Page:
Suppose a famed arena right in your hometown was hosting a sellout crowd for one of the year’s most anticipated, sure-to-be-action-packed events in any given sport. You’d think the paper of record in your town might cover the thing, right? Not so much for Miguel Cotto-Joshua Clottey this Saturday in Madison Square Garden. The New York Times hasn’t even mentioned it in the last month, drawing justifiable rage from the event’s promoter, Bob Arum, although maybe they’re planning on deigning to write something Friday or Saturday.
That’s OK. The New York Times can pretend boxing doesn’t exist, even when the sport is blowing up the spot in its own backyard. For one, a far more in touch with New York City tabloid, the New York Daily News, is all over it, with days’ worth of coverage. And besides, we in the boxing world are more than a little used to short shrift from the mainstream media, aren’t we? We can have our “tiny” boxing match that will be witnessed by approximately 20,000 people live and many more on HBO, and it can be our own “private” “niche” delight. It stands on its own merits, even if nobody was watching. Cotto-Clottey is about as good a boxing match as anyone could hope for, between two of the five best boxers in the top division in the sport and featuring one of the 10 best boxers in the world in any weight class. Given both welterweight’s styles, it’s almost assuredly going to be a Fight of the Year candidate. We’ll know. It can be our “little” secret.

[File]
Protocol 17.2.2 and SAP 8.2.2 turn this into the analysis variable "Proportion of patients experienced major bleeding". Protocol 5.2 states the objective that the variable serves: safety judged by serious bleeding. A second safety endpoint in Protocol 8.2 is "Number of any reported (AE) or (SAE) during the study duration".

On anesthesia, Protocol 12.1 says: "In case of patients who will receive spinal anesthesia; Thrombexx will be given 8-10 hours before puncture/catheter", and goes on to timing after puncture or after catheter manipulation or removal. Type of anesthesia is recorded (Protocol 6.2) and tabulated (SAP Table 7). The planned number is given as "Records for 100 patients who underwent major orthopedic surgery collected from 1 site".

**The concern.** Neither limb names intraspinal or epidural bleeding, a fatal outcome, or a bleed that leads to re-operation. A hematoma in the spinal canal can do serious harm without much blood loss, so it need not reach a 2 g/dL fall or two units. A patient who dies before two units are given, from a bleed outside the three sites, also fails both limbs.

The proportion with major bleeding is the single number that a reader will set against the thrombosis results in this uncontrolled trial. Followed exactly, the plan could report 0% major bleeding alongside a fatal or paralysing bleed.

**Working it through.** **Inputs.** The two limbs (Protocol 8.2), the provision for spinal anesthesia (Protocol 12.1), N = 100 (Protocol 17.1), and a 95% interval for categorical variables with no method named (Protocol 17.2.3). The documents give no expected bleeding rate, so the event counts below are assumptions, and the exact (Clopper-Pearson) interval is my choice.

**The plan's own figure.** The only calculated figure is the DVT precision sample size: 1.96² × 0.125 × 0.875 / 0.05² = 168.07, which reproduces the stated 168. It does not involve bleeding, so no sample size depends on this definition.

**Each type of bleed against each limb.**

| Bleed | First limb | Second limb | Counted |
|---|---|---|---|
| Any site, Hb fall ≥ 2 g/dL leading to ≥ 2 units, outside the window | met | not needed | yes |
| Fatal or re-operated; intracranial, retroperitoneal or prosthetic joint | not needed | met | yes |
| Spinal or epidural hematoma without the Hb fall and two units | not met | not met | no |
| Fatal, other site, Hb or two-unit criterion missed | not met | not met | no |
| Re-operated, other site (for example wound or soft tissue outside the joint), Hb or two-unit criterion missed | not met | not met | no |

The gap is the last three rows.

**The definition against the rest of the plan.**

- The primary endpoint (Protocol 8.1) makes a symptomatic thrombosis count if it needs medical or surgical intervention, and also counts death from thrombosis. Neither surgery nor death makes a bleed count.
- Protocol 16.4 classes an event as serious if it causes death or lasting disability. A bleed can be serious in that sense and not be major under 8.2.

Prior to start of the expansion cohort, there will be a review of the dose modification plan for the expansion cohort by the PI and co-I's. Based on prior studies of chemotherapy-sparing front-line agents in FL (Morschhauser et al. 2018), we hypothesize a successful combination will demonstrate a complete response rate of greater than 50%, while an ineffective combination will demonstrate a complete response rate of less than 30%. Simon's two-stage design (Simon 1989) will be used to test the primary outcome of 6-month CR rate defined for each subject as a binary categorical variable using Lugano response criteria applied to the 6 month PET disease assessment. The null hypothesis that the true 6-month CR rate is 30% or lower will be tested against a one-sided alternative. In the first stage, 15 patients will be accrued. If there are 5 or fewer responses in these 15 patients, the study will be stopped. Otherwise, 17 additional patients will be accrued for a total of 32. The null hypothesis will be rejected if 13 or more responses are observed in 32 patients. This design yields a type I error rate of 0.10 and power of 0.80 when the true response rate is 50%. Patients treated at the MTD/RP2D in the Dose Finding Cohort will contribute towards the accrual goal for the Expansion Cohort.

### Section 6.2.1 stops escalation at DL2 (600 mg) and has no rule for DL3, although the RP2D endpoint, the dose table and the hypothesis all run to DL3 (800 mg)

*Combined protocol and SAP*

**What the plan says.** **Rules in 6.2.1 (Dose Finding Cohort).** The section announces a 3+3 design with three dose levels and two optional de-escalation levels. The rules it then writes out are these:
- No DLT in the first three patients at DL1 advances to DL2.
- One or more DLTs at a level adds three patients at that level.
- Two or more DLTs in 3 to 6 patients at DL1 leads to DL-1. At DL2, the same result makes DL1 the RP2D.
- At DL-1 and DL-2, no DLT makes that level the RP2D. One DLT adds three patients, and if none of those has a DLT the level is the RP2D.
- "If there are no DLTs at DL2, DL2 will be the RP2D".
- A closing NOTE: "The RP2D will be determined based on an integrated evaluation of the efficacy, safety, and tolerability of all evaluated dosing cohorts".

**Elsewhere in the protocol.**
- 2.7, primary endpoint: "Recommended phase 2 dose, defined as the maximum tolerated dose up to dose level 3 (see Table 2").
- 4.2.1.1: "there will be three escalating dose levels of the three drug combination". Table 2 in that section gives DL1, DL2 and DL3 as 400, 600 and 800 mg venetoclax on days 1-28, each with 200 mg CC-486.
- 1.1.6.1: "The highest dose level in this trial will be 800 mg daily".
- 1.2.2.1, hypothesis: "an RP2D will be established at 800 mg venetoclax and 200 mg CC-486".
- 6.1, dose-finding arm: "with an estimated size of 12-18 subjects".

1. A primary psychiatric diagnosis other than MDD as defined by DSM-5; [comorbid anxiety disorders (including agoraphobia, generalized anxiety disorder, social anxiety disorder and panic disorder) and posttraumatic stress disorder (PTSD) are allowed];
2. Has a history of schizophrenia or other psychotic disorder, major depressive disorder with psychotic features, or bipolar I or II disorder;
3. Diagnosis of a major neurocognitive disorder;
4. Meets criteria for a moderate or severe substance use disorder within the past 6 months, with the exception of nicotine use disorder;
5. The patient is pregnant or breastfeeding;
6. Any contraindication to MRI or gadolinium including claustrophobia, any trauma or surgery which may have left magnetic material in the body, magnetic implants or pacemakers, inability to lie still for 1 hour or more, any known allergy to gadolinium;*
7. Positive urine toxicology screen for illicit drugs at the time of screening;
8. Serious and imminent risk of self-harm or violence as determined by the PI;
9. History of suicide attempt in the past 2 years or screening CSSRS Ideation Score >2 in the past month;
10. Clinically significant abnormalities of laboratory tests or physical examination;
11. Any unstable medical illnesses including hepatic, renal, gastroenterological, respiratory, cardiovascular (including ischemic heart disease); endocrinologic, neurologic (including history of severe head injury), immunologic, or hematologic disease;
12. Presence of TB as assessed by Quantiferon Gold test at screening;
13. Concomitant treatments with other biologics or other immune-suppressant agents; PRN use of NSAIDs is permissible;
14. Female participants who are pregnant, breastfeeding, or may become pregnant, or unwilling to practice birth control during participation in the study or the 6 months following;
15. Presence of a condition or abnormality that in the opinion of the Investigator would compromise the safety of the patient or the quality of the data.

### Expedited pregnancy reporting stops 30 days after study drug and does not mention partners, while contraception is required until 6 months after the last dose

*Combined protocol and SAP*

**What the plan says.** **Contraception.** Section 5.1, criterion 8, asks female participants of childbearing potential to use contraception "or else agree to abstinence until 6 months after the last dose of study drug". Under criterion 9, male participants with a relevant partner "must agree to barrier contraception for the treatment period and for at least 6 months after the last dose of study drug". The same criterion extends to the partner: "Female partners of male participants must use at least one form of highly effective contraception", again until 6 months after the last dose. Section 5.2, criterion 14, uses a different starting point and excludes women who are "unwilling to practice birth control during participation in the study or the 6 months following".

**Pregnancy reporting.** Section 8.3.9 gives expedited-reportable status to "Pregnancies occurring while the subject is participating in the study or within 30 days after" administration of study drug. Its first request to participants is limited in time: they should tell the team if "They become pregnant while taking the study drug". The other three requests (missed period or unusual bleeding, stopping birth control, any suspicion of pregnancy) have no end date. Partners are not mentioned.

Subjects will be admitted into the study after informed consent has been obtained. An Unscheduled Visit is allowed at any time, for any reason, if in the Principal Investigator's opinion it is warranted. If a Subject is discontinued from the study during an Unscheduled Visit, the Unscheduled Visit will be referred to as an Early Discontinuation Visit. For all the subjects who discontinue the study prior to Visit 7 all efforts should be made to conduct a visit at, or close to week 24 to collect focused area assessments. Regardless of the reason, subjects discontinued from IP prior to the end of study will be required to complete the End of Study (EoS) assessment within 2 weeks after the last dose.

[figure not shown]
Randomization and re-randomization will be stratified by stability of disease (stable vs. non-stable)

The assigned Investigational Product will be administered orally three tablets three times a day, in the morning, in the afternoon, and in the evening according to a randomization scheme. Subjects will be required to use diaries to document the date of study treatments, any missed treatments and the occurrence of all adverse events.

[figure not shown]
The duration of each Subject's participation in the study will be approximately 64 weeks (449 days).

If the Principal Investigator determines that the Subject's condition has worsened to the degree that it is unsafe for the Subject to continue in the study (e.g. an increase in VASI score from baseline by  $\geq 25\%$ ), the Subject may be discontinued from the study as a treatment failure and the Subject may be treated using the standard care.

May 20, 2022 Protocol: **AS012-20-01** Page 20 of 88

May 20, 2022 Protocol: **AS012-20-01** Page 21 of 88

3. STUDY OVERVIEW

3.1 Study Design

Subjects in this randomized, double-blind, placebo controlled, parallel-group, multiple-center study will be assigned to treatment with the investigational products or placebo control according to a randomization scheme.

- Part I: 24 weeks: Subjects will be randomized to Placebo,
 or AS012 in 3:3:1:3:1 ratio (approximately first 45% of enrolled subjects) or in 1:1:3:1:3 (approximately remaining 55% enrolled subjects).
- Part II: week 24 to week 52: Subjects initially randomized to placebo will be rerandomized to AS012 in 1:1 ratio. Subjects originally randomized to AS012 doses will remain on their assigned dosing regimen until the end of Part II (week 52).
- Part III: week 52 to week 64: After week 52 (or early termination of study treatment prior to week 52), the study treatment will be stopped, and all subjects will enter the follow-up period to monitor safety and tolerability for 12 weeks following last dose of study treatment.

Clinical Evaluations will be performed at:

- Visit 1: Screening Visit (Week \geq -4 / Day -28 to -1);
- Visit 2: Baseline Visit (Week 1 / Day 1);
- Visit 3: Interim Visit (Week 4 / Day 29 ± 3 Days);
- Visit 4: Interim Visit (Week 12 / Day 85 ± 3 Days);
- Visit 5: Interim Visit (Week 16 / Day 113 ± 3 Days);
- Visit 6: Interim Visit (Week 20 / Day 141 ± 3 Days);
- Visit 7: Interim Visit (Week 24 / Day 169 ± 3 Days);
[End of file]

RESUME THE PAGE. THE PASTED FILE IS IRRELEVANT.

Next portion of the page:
I spent some time this week examining what might have been of Cotto’s career if not for his solitary loss, a taxing knockout by Antonio Margarito, whose entire career is now under suspicion since he got caught with loaded gloves this year. But here’s who Cotto is now, unhypothetically: